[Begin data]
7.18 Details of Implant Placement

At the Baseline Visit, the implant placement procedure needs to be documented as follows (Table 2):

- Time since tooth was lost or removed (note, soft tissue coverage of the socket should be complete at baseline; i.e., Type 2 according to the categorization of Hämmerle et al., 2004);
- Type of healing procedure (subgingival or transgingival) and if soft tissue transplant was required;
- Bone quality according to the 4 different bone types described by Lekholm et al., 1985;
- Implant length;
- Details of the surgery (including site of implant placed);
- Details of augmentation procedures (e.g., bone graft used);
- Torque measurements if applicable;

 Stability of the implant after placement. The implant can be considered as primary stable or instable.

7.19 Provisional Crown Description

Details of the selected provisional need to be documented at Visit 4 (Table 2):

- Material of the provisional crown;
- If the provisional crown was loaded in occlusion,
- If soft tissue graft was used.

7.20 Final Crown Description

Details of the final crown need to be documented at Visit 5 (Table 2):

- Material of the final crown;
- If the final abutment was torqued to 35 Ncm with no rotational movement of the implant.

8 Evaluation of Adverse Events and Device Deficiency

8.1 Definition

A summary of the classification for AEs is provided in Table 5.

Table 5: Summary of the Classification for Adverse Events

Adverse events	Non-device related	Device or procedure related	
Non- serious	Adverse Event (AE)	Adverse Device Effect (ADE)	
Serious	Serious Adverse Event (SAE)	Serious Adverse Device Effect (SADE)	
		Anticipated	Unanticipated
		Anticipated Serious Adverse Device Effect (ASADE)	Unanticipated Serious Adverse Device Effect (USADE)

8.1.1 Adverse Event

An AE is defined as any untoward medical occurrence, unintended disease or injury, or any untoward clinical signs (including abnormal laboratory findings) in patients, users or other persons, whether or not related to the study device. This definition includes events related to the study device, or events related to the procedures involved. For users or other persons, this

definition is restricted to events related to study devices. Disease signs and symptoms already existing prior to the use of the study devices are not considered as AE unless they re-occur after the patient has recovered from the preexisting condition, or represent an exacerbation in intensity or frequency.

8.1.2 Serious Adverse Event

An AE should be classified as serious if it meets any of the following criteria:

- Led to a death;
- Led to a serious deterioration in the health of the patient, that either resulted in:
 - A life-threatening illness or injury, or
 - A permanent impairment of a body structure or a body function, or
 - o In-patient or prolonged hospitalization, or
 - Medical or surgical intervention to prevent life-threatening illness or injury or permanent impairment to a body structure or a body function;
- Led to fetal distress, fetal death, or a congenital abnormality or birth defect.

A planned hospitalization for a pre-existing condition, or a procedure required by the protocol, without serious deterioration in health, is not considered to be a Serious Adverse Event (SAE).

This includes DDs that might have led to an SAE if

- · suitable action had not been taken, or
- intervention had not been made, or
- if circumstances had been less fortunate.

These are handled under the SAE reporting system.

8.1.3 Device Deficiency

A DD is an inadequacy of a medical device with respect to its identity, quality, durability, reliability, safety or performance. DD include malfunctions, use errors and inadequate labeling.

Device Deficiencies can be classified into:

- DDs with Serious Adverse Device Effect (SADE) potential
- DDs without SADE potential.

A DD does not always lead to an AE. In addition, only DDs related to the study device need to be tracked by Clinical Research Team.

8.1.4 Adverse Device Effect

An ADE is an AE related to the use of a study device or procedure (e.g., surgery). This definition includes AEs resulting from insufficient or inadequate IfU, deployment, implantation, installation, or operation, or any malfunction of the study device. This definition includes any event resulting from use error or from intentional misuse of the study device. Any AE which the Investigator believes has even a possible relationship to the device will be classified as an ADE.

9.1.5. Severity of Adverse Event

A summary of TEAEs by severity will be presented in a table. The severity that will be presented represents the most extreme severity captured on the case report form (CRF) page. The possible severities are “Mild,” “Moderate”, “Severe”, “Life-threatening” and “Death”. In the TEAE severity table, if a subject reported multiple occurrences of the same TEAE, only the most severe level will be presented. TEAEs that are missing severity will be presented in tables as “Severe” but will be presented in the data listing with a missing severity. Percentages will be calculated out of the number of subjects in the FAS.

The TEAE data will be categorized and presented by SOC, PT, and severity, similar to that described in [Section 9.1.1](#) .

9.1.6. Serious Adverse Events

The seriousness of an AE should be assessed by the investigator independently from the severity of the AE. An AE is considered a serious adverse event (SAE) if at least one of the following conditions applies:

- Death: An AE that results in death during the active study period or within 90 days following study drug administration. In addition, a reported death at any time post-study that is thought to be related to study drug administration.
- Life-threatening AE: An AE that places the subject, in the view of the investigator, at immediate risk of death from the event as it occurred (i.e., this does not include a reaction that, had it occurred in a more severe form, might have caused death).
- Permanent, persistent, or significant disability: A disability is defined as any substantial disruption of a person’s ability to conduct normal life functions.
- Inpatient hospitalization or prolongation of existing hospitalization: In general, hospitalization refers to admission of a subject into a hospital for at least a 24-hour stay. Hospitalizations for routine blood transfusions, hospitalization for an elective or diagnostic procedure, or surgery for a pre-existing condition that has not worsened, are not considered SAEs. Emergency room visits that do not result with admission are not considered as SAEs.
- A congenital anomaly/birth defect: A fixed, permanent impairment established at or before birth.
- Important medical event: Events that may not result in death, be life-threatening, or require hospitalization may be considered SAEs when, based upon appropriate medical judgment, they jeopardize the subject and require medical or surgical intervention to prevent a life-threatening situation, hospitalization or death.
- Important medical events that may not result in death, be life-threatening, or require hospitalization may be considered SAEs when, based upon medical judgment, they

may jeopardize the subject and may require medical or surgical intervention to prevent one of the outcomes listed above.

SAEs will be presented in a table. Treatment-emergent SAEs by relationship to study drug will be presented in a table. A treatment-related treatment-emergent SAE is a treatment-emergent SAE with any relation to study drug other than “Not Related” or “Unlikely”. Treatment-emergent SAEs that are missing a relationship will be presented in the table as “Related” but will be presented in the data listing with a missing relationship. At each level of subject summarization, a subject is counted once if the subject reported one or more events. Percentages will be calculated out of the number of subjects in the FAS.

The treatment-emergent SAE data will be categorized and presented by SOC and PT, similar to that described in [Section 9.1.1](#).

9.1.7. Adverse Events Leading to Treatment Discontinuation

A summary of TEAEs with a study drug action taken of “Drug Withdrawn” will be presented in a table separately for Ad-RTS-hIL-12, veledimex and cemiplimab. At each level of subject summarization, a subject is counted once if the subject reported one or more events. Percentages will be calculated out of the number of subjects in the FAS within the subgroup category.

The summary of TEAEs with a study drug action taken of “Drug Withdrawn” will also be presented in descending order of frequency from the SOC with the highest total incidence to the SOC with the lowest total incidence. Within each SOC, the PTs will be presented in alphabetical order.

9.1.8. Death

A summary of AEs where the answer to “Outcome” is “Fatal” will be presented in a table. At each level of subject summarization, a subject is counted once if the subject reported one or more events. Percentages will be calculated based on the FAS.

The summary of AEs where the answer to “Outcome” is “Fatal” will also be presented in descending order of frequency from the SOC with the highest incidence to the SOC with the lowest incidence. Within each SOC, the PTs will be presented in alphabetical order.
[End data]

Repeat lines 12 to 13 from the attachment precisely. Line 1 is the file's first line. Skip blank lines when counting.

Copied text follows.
Details of the selected provisional need to be documented at Visit 4 (Table 2):

- Material of the provisional crown;